3Sherrinford1yI like that you are trying to trying to make your approach to voting explicit. I believe people will usually vote based on something like "Upvote if this is content represents what I think Lesswrong should be". It depends on the content of the post or the comment what this means exactly. In many cases it should mean whether a post or comment should contribute to truthfinding on a topic. This should imply, for example, that posts that contain empirical claims should contain some kind of empirical evidence, and that conclusions are valid. It also implies that the identity of the author should not be a reason for upvoting. Compared to websites that do not have a voting-system, I see the disadvantage that anonymity of voting implies that you can judge things without giving and evaluating arguments. This does not matter very much as long as we are talking about content that is not very emotional. It matters when we are talking about politics; partisan fellow-feeling can then drive behavior. (Personally, I get the impression that the pandemic situation has brought more politics to LW and that a certain kind of partisan voting has become more common, and I don't like this trend. But my sample is not yet large enough to form a good judgement.)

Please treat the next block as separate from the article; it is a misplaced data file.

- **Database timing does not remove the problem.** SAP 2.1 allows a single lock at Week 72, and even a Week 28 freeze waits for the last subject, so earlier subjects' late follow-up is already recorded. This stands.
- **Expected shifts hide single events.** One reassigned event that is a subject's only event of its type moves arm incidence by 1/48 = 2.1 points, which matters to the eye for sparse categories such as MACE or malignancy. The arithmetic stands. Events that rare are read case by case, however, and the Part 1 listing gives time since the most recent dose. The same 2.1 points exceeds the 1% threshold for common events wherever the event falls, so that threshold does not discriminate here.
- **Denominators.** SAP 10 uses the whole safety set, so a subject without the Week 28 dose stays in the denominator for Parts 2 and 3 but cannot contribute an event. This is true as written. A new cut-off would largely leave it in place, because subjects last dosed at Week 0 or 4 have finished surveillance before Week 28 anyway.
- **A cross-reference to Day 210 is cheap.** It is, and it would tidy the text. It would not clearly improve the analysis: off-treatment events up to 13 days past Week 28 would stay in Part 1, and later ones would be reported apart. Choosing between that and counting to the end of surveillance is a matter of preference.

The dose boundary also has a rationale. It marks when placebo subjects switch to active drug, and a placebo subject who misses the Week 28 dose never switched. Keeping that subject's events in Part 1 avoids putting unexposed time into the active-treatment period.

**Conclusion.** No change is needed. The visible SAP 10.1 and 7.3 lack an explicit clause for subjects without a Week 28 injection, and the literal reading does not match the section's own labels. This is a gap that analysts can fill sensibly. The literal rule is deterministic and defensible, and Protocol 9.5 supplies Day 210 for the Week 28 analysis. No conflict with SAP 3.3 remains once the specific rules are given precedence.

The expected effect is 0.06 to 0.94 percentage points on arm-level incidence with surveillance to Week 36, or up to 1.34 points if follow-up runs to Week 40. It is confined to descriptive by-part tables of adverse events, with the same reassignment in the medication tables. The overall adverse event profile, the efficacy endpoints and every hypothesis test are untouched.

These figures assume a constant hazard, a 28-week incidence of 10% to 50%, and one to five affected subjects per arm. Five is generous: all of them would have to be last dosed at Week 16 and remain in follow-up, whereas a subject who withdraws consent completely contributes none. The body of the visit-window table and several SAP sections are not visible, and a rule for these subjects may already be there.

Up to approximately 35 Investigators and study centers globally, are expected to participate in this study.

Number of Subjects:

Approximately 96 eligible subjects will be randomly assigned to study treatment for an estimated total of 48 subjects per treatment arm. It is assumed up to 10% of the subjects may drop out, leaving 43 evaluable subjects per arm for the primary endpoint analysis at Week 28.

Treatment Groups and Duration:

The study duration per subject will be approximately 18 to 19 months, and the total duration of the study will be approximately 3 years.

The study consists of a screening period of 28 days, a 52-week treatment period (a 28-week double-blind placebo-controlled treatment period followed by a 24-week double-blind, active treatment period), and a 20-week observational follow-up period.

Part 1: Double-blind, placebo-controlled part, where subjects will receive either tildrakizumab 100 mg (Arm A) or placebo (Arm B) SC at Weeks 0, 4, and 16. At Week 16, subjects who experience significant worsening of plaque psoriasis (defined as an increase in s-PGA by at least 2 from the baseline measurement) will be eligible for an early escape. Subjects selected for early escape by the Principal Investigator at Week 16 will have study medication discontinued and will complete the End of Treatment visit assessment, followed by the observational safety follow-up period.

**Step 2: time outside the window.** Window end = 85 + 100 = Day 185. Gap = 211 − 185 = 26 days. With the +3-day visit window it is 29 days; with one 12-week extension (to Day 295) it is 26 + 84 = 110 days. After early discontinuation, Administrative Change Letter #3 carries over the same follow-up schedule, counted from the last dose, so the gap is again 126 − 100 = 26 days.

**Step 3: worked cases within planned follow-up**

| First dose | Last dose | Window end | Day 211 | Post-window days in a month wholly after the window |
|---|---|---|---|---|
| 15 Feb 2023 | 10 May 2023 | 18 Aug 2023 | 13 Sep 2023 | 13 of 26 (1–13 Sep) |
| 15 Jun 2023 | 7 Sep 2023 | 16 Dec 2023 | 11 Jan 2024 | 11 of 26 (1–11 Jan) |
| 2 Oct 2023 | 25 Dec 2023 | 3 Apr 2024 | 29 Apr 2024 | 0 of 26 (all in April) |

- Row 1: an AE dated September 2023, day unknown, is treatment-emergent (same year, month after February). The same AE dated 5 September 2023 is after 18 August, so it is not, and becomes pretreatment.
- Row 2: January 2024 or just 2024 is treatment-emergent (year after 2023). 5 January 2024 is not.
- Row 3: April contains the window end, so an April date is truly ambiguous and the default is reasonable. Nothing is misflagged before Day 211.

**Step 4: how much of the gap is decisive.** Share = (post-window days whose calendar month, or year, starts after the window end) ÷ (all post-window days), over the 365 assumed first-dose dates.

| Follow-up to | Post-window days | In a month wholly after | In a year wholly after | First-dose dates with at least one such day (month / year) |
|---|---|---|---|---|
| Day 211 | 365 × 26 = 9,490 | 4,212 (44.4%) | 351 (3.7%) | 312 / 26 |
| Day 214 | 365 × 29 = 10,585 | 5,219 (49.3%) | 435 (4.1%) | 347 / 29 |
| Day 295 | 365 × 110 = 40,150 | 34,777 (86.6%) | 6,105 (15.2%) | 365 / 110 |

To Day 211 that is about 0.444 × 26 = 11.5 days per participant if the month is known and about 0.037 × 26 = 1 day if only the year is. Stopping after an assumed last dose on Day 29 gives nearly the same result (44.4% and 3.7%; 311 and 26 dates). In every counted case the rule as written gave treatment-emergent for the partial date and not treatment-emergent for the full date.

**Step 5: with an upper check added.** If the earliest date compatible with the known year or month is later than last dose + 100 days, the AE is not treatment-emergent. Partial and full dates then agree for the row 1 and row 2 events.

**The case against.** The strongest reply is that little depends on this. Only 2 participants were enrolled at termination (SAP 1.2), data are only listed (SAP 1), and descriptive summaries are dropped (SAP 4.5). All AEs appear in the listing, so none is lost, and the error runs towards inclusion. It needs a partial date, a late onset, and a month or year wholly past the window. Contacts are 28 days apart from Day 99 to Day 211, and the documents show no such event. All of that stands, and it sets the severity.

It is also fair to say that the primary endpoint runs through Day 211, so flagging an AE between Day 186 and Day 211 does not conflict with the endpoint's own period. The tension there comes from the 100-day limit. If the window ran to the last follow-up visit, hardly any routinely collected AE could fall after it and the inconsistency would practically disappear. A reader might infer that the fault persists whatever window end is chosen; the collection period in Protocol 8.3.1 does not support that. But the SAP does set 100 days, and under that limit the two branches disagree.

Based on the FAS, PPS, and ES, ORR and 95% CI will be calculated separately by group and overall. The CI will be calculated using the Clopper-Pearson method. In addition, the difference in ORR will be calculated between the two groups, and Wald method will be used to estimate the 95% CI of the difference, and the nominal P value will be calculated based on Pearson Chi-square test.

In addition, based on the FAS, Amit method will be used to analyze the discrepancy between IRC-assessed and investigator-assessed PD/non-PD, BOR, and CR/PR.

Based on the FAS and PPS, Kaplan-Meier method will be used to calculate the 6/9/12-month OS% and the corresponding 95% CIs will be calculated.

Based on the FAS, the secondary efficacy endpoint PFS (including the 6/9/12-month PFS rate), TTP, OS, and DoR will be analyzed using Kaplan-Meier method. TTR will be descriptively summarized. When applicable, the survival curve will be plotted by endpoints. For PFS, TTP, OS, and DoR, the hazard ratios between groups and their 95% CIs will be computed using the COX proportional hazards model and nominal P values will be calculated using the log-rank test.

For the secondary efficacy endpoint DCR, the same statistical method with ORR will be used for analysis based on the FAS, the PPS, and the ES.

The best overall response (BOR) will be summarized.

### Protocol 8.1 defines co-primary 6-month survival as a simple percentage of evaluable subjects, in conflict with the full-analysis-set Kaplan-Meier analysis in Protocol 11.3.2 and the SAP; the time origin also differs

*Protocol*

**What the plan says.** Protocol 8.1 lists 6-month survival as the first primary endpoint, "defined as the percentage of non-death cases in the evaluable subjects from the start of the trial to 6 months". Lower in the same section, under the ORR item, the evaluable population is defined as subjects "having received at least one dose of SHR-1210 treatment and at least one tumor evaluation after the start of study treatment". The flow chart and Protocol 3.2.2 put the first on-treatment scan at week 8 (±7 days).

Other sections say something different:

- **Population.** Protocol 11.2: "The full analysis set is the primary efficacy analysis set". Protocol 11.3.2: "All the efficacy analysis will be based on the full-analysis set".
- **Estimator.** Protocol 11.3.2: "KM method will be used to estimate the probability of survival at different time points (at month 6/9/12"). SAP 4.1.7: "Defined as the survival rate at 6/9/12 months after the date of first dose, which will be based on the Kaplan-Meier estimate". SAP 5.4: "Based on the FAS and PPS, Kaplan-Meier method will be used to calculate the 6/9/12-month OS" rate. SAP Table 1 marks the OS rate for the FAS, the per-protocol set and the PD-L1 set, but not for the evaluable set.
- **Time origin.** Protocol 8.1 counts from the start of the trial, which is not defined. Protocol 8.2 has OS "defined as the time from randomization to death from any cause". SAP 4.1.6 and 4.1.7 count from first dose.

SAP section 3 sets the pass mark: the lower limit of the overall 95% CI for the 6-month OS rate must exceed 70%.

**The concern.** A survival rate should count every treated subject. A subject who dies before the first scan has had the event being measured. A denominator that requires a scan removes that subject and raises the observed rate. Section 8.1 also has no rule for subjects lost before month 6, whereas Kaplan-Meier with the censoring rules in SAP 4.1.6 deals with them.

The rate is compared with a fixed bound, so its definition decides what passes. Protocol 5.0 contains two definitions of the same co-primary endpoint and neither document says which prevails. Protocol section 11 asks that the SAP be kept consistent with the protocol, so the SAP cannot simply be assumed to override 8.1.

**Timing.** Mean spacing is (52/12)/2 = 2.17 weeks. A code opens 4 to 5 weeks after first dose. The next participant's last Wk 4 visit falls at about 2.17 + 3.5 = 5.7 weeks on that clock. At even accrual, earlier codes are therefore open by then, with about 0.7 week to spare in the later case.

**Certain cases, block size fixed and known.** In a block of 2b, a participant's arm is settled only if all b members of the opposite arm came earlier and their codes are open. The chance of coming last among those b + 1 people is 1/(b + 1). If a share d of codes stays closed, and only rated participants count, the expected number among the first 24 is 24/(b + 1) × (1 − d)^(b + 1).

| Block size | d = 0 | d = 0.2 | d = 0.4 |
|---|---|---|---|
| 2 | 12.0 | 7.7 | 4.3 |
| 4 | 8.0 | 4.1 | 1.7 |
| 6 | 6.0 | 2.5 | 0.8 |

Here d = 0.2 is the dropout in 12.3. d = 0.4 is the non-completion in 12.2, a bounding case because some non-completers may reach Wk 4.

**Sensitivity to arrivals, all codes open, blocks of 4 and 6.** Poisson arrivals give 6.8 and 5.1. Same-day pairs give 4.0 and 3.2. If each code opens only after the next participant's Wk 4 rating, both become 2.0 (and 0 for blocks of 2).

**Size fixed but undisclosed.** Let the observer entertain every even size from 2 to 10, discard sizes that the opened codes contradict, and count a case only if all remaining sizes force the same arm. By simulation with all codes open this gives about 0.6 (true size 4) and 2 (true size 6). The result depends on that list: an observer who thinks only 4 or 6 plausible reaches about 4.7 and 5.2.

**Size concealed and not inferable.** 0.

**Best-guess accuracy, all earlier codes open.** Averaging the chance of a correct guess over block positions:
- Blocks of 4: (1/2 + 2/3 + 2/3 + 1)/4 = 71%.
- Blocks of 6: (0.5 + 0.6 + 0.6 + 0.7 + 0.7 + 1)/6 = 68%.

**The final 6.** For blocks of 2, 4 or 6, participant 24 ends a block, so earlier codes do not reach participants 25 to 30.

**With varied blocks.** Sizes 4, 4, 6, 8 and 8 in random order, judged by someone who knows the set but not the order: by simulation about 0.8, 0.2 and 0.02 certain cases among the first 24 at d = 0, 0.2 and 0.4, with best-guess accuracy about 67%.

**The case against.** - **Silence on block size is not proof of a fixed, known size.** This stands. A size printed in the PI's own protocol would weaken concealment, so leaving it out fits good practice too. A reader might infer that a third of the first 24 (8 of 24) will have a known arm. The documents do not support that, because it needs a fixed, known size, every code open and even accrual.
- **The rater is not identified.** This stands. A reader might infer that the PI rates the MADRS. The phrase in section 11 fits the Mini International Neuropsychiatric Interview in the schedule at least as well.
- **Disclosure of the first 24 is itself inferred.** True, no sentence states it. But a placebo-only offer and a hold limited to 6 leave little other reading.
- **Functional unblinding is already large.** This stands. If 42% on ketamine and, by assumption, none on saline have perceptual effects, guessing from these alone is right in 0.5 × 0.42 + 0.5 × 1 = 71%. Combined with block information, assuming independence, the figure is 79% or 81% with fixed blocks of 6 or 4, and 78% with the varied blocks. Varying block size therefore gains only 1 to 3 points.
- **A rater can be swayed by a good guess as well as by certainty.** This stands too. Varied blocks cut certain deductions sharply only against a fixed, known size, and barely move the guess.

3Ben Pace1yYeah. I think I agree that it gets worse as you move towards news-like topics, and focusing on covid definitely has tradeoffs on the front. Though overall covid content is pretty small, and I don't expect to continue to move in that direction, I expect crises on this level that it's worth us engaging with to be no more than once per decade. I think the karma system generally does a standup job of promoting the good stuff to my attention and occasionally punishing (with a negative score) stuff that's bad. I do think there are worries about short term incentives and scoring, and I'd like to remedy that in part by creating better long-term incentives. I'm just about to get back to work on the book of the LW 2018 Review [https://www.lesswrong.com/posts/3yqf6zJSwBF34Zbys/2018-review-voting-results], to set things in motion for us to output a book like that annually. The combination of Review+Book I hope will feel to authors much more valuable+rewarding than week-to-week karma scores.